NCPA - National Center for Policy Analysis


March 5, 2007

Individual health insurance mandates, such as the Massachusetts plan, cross an important line: accepting the principle that it is the government's responsibility to assure that every American has health insurance, says Michael Tanner, director of health and welfare studies at the Cato Institute.

These mandates represent a significant infringement on individual liberty and decision-making, says Tanner.  For the first time, a citizen of a state -- simply by virtue of living there -- would be required to purchase a specific government-designed product.

Further, mandates open the door to more widespread regulation of the health-care industry and political interference in personal health-care decisions, says Tanner:

  • The government will have to define what constitutes "insurance;" whatever the initial minimum benefits package consists of, special interests groups can certainly be expected to lobby for the inclusion of additional services or coverage under any mandated benefits package.
  • As more benefits are added, the cost of the mandate would increase; since consumers would have little or no leverage over insurers (they will no longer be allowed to refuse to buy the product), they can eventually be expected to turn to the government for relief.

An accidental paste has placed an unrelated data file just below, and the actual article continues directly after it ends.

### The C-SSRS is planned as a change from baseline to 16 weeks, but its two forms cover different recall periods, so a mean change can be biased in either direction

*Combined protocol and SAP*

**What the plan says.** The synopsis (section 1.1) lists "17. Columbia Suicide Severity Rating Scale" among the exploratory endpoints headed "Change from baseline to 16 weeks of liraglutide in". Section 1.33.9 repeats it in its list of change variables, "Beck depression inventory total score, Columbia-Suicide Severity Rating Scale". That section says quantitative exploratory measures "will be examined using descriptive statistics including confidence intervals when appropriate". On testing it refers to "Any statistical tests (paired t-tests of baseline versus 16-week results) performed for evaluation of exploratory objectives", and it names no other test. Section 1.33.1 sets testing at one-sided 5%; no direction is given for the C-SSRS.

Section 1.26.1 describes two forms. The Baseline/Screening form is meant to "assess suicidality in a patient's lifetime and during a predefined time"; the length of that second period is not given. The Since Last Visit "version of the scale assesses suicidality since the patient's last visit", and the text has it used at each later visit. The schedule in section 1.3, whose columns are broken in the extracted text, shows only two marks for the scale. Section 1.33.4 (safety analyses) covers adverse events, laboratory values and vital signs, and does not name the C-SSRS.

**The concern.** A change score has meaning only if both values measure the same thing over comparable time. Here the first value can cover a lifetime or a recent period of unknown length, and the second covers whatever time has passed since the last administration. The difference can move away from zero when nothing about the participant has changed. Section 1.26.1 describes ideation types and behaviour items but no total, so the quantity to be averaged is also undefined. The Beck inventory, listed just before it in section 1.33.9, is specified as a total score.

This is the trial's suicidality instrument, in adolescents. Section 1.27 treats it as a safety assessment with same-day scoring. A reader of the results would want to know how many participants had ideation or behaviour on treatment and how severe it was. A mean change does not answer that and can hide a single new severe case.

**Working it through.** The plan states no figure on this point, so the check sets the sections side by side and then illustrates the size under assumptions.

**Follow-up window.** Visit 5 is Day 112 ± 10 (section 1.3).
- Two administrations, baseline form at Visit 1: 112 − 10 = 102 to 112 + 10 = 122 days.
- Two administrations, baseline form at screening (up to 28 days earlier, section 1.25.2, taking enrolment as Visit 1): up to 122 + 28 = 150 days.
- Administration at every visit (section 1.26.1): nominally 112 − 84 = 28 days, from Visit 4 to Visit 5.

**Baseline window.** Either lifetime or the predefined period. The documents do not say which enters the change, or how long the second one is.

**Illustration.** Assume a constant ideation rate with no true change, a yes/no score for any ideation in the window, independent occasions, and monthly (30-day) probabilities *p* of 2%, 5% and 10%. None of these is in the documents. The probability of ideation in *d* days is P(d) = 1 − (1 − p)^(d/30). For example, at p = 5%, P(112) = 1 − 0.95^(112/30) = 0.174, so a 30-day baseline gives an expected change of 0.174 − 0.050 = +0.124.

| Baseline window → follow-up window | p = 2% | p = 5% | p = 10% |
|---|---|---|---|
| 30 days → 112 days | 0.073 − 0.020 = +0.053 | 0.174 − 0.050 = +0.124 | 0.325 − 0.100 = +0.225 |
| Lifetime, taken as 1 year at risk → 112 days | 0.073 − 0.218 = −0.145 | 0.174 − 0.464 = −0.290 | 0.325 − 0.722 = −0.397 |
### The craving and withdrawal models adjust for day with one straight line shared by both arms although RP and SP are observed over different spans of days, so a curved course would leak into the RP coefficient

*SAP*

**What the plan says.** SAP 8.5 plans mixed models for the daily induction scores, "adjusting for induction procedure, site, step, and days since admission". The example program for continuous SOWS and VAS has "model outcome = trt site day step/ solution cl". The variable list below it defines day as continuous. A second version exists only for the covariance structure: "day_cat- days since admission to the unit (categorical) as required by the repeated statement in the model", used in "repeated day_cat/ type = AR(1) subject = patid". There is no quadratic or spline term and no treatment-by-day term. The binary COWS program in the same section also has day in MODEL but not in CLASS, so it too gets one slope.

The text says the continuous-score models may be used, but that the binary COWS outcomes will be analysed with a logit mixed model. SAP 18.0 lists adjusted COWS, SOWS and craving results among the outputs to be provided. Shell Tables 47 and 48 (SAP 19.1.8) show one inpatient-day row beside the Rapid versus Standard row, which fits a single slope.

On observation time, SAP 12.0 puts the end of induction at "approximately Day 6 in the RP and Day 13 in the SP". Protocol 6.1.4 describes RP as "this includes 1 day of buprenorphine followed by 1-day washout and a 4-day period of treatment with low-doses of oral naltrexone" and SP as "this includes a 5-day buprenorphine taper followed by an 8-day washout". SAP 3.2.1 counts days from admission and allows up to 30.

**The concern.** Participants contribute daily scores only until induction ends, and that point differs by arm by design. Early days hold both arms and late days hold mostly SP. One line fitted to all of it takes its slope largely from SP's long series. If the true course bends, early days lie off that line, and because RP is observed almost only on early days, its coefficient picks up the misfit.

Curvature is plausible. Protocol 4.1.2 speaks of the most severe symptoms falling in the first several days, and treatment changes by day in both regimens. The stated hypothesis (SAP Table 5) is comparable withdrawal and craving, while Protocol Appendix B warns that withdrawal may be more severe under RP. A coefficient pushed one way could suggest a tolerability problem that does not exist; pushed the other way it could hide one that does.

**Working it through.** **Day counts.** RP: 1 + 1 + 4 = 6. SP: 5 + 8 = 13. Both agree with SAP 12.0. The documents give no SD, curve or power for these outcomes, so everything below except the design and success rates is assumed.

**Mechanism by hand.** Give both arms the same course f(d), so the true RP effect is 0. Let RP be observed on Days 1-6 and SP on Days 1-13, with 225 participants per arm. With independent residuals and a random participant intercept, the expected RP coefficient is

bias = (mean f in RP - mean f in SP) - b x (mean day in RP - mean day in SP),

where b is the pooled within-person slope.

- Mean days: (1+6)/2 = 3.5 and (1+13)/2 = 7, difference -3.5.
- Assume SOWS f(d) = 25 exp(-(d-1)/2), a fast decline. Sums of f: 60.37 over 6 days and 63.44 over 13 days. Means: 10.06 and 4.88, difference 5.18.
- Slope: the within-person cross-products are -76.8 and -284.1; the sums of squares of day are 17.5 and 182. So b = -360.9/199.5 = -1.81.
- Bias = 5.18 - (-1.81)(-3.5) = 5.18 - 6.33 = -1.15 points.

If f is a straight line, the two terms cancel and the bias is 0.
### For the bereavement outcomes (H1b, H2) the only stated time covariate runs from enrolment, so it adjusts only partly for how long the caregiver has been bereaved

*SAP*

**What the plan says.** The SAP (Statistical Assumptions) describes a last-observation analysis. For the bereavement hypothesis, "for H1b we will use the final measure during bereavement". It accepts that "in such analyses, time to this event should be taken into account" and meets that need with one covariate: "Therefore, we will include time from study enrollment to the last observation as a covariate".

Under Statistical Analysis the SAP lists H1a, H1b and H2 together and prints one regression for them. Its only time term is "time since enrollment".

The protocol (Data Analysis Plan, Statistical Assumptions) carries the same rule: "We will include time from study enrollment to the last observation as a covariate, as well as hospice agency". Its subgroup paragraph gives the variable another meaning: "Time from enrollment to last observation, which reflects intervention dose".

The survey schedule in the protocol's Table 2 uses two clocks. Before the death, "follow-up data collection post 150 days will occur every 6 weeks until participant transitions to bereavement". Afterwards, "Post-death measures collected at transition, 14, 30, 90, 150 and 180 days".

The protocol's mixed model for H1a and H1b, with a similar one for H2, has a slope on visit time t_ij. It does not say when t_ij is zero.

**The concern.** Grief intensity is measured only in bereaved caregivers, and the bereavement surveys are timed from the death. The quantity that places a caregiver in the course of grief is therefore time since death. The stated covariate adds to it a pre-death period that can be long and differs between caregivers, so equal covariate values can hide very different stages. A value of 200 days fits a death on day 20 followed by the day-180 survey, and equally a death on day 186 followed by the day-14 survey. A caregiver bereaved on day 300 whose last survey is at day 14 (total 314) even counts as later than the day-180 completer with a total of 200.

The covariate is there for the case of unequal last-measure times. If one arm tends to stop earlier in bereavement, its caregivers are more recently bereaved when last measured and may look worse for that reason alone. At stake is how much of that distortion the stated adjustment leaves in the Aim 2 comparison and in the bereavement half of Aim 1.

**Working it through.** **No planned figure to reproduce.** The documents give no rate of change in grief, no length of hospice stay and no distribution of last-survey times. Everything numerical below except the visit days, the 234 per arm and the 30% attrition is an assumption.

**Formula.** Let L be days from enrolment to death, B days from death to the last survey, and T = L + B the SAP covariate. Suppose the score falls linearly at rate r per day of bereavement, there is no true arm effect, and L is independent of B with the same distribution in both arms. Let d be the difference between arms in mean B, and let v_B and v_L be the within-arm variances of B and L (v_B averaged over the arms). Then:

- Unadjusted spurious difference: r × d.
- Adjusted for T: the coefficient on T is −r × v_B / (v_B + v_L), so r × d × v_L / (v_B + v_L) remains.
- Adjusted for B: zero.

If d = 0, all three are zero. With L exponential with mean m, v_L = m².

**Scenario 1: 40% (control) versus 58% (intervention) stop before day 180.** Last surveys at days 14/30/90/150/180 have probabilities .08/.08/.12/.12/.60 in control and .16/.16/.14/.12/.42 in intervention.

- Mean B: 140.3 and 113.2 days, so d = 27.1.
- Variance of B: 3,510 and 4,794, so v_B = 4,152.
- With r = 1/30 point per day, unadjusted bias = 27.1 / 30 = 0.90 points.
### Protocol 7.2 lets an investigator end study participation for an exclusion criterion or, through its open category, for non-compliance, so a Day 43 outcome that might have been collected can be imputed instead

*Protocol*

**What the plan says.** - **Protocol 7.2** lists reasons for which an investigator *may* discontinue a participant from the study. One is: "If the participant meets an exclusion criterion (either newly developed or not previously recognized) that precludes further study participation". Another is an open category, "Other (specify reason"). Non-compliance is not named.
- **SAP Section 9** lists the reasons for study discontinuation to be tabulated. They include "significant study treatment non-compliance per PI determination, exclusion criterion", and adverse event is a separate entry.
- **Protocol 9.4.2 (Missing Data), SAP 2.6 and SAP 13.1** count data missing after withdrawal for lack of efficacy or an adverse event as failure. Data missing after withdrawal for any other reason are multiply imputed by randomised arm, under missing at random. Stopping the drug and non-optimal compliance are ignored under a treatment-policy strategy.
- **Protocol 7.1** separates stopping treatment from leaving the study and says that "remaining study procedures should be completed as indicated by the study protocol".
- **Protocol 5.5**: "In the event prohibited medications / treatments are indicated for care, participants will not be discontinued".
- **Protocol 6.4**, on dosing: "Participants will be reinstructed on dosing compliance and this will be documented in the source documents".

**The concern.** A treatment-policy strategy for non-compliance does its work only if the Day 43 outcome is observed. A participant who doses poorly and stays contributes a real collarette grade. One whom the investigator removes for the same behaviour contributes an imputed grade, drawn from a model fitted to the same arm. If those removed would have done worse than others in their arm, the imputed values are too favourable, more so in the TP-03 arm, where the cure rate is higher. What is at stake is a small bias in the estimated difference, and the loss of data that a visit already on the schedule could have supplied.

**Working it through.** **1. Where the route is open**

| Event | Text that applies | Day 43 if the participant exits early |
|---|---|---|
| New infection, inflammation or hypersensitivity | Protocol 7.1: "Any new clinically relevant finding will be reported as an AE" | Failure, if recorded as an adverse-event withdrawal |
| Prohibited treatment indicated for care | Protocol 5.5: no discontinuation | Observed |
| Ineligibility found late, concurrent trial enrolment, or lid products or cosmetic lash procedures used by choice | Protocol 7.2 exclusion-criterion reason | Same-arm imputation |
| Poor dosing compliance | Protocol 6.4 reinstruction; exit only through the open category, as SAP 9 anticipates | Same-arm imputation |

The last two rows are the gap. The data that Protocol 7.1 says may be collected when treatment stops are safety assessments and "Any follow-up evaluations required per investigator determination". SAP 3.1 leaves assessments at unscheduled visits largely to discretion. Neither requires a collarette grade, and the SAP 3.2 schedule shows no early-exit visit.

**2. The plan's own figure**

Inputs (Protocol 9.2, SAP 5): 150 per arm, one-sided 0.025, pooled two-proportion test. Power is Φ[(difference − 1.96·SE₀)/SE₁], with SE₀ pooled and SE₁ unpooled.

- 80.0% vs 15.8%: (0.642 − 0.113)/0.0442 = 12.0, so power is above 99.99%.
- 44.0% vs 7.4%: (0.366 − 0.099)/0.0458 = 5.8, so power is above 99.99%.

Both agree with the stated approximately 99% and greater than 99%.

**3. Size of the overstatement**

• The state would be forced to either increase subsidies or cap premiums; chasing ever-higher costs with ever greater subsidies would bankrupt the state and capping premiums would ultimately lead to rationing health-care goods and services.

An individual mandate, therefore, should not be seen in a vacuum.  It is more akin to the first in a series of dominoes, says Tanner.  By distorting the health-care marketplace, an individual mandate sets in place a cascading series of additional mandates and regulations resulting, ultimately, in a government-run health-care system.  For the vast majority, that would mean longer waits, higher prices and less care.

Source: Michael Tanner, "It's an infringement on individual liberty," Des Moines Register, March 5, 2007.


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